DUCHOVNY: Yes. One was, we had Tim Minchin, who’s a terrific musical talent, he was a guest star for the whole year, and we had a scene at the end of that year where Tim was playing the Hollywood Bowl and we needed people there and nobody wants to pay for 5,000 extras, so when we’re going to Hollywood Bowl, we get a free concert of Tim and Marilyn Manson was there and Keaton and I and Tom Kapinos, who’s a great guitarist. We were like the bait to try and get people to come in and then stay for the taping of Tim — not that Tim couldn’t fill the place on his own.

I was actually going to bring up your performing next to Marilyn Manson at the Californication wrap party. You’re playing, he’s singing, and he’s very, shall we say, touchy with you onstage. The moment, I guess, hits differently now, given the allegations of rape and abuse that have come out this past year around him. I had to wonder — and I know you could easily write this off as a performer persona — but: did his performance style register as invasive?

DUCHOVNY: You know, it’s like … no. Not invasive. It’s just, first of all, I am not privy to any information and if I was, I wouldn’t want to speak about it. But me, I’m trying to remember, me up there, I’m barely … I’ve got about four chords that I’m responsible for. I can barely play. I’m just trying to play my four chords and then I see this guy who’s a rock and roll star and he’s doing his rock and roll star thing and I’m thinking, “Oh, this is like I’ve seen Keith Richards and Mick Jagger do this thing where they kind of… they drape themselves on each other and stuff like that.” I’m just like, “Well, I’m just along for the ride here. I’m just watching a great front man do his front man thing.” It was like that.

But it was awkward only because I wasn’t used to being on stage playing music. It wasn’t awkward for whatever one might bring to it these days. No. But I remember what you’re talking about.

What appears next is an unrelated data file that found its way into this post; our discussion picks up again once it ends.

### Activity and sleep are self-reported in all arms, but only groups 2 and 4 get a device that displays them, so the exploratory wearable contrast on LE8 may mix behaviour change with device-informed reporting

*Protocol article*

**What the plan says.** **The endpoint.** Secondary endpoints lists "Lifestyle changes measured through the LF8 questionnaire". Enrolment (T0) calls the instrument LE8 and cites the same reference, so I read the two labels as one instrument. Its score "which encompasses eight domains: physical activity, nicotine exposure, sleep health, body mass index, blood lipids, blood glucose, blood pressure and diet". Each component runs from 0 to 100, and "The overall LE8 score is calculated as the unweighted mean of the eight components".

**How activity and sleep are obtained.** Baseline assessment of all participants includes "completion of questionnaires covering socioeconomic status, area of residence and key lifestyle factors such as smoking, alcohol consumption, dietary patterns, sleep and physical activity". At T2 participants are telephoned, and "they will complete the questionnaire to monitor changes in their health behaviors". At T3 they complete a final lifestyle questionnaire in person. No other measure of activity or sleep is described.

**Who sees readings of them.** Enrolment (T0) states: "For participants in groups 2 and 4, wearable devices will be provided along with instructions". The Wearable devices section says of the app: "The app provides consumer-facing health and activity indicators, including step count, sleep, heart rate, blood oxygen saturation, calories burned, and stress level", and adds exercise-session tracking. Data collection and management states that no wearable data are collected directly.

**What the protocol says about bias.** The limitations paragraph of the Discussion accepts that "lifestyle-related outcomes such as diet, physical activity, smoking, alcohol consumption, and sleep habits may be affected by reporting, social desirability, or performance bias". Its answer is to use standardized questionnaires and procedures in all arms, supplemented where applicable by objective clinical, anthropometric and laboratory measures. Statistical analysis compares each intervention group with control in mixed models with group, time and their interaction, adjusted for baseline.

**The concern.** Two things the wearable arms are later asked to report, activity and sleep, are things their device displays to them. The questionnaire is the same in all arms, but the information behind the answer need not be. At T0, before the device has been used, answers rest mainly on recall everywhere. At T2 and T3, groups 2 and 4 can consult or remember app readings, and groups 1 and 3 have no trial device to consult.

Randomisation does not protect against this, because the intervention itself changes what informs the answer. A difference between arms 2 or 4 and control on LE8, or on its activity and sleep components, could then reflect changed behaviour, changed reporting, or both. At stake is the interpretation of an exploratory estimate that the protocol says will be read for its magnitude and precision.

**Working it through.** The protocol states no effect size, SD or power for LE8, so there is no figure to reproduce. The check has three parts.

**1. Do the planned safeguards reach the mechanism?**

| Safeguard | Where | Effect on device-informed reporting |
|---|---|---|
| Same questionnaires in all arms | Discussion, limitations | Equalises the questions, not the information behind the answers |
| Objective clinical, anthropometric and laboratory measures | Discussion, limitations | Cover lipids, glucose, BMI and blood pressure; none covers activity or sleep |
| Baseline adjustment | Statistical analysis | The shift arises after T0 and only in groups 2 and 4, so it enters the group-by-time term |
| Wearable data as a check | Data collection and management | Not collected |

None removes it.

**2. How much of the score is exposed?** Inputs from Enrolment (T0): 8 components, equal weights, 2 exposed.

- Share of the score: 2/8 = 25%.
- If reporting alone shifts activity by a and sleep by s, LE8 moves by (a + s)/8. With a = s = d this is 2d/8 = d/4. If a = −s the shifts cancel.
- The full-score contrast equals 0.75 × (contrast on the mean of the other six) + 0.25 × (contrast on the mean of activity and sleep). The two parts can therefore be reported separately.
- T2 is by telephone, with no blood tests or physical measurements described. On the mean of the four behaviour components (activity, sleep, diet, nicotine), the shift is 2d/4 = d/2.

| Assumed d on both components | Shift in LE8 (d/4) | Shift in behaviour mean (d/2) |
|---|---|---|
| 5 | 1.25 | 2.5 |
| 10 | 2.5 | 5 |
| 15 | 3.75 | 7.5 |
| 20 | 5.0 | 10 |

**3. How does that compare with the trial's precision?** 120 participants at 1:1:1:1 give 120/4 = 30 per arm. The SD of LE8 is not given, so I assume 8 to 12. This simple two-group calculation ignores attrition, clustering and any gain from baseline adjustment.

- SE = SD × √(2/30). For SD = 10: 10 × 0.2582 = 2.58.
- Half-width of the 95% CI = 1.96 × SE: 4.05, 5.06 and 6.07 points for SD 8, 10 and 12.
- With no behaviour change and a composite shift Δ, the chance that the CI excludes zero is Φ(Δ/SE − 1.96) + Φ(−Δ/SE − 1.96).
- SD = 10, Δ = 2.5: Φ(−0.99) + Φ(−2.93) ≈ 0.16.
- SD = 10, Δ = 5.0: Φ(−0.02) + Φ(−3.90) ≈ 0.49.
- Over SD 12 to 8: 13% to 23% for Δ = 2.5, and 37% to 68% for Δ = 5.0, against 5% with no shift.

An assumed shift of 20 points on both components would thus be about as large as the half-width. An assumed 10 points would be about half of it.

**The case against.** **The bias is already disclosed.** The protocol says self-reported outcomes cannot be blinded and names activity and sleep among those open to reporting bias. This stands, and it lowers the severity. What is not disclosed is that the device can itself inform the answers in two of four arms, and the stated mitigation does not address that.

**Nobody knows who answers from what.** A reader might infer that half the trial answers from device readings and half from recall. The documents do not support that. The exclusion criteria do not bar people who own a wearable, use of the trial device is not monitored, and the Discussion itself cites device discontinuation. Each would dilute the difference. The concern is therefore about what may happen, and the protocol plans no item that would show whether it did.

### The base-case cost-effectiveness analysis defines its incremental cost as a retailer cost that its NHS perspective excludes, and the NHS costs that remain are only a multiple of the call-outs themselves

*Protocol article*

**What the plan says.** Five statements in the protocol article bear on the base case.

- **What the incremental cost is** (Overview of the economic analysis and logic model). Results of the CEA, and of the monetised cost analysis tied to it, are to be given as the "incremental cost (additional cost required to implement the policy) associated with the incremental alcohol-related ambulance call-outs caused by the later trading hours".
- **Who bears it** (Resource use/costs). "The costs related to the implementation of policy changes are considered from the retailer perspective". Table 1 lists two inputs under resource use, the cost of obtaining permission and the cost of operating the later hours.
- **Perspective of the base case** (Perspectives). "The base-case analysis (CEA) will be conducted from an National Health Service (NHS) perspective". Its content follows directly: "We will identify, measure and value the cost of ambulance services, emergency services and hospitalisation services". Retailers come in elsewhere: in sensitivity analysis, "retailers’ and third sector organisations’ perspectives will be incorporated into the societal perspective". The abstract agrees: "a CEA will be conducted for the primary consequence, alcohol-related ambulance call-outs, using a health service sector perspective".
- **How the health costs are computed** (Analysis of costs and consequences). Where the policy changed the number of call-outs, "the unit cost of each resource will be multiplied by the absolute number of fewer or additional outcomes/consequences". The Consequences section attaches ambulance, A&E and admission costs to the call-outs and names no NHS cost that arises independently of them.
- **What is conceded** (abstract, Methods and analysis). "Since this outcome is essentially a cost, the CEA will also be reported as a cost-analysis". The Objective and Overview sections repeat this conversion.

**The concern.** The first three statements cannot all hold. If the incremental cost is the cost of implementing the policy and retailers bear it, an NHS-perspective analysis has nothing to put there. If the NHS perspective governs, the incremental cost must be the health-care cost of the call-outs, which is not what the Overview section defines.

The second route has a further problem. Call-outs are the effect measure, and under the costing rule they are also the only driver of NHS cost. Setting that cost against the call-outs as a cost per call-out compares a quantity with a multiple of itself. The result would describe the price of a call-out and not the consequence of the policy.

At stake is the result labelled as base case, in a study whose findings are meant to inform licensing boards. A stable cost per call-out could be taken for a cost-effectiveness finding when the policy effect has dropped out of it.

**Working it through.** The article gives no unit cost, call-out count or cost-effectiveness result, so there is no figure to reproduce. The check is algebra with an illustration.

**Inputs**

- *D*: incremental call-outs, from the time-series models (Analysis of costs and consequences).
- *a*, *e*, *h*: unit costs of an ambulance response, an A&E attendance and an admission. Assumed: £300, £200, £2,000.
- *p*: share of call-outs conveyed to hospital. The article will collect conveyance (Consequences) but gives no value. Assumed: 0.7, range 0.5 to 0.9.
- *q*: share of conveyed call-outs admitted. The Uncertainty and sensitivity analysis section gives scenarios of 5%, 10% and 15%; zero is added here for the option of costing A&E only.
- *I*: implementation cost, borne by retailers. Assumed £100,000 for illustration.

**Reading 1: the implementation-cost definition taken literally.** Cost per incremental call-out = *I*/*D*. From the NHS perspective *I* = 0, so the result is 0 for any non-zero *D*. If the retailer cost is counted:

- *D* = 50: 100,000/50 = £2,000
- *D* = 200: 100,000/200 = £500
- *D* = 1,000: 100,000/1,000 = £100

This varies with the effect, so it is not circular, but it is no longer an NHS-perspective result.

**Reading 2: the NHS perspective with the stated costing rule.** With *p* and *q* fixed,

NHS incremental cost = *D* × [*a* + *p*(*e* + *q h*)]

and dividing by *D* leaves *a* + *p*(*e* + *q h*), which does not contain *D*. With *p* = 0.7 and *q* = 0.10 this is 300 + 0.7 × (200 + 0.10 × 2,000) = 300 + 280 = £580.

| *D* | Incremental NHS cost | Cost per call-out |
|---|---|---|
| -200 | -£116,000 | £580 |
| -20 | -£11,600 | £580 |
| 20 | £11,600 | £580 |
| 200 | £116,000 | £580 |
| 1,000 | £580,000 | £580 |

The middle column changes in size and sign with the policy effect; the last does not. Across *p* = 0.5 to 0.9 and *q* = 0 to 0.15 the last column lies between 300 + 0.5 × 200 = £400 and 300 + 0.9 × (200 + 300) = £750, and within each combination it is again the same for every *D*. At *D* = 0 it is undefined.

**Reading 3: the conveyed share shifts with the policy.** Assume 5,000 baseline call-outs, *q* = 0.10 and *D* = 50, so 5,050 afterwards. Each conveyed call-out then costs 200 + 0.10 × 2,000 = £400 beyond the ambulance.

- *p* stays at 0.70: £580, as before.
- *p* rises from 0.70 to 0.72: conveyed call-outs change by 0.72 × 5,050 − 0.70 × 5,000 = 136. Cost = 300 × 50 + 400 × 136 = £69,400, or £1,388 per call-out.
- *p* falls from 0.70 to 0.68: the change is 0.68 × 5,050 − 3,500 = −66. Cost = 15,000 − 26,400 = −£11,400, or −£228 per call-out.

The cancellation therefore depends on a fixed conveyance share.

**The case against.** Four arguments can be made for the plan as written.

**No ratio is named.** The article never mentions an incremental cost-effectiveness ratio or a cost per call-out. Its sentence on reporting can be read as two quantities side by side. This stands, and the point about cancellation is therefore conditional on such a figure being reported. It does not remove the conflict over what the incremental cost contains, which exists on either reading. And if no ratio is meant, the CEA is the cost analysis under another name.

Yeah, I imagine that it’s a totally different environment, filming versus playing music onstage.

DUCHOVNY: Yeah. I’ve had moments where I’m performing live and I’m doing stuff that I would make fun of as hackneyed rock and roll moves or gestures. Like, shit, it’s kind of inescapable. I don’t know. Where did that come from? I saw the Stones do that 40 years ago or whatever. It’s like, why am I doing that?

As Billy Crystal says, “You do the white man’s overbite.”

DUCHOVNY: No, I don’t quite do the white man’s overbite, no. But maybe I do a little chicken walk. I do a little Mick Jagger walk. A little of that. Some of the pointing and stuff like that, but you get up there and you’ve got all these people. I’m not talking about 60,000 but I’m talking about like, say two, 3,000, and you want to connect with them all. You can’t be intimate being small. You’ve got to make a grand gesture.

Performing “Helpless” with Gillian Anderson (2015)

I knew that there existed a video of you and Gillian Anderson performing “Helpless” together, but I didn’t realize that your TV daughter, Madeleine Martin, later joined in to perform “Thank You (Falettinme Be Mice Elf Agin).” Were these moments as organic as the ones with Barenaked Ladies and Bree Sharp?

DUCHOVNY: Again, I have to say that at those times, I’m just in the moment. That’s like … geez, that’s probably one of the first of five times I’ve ever sung in public,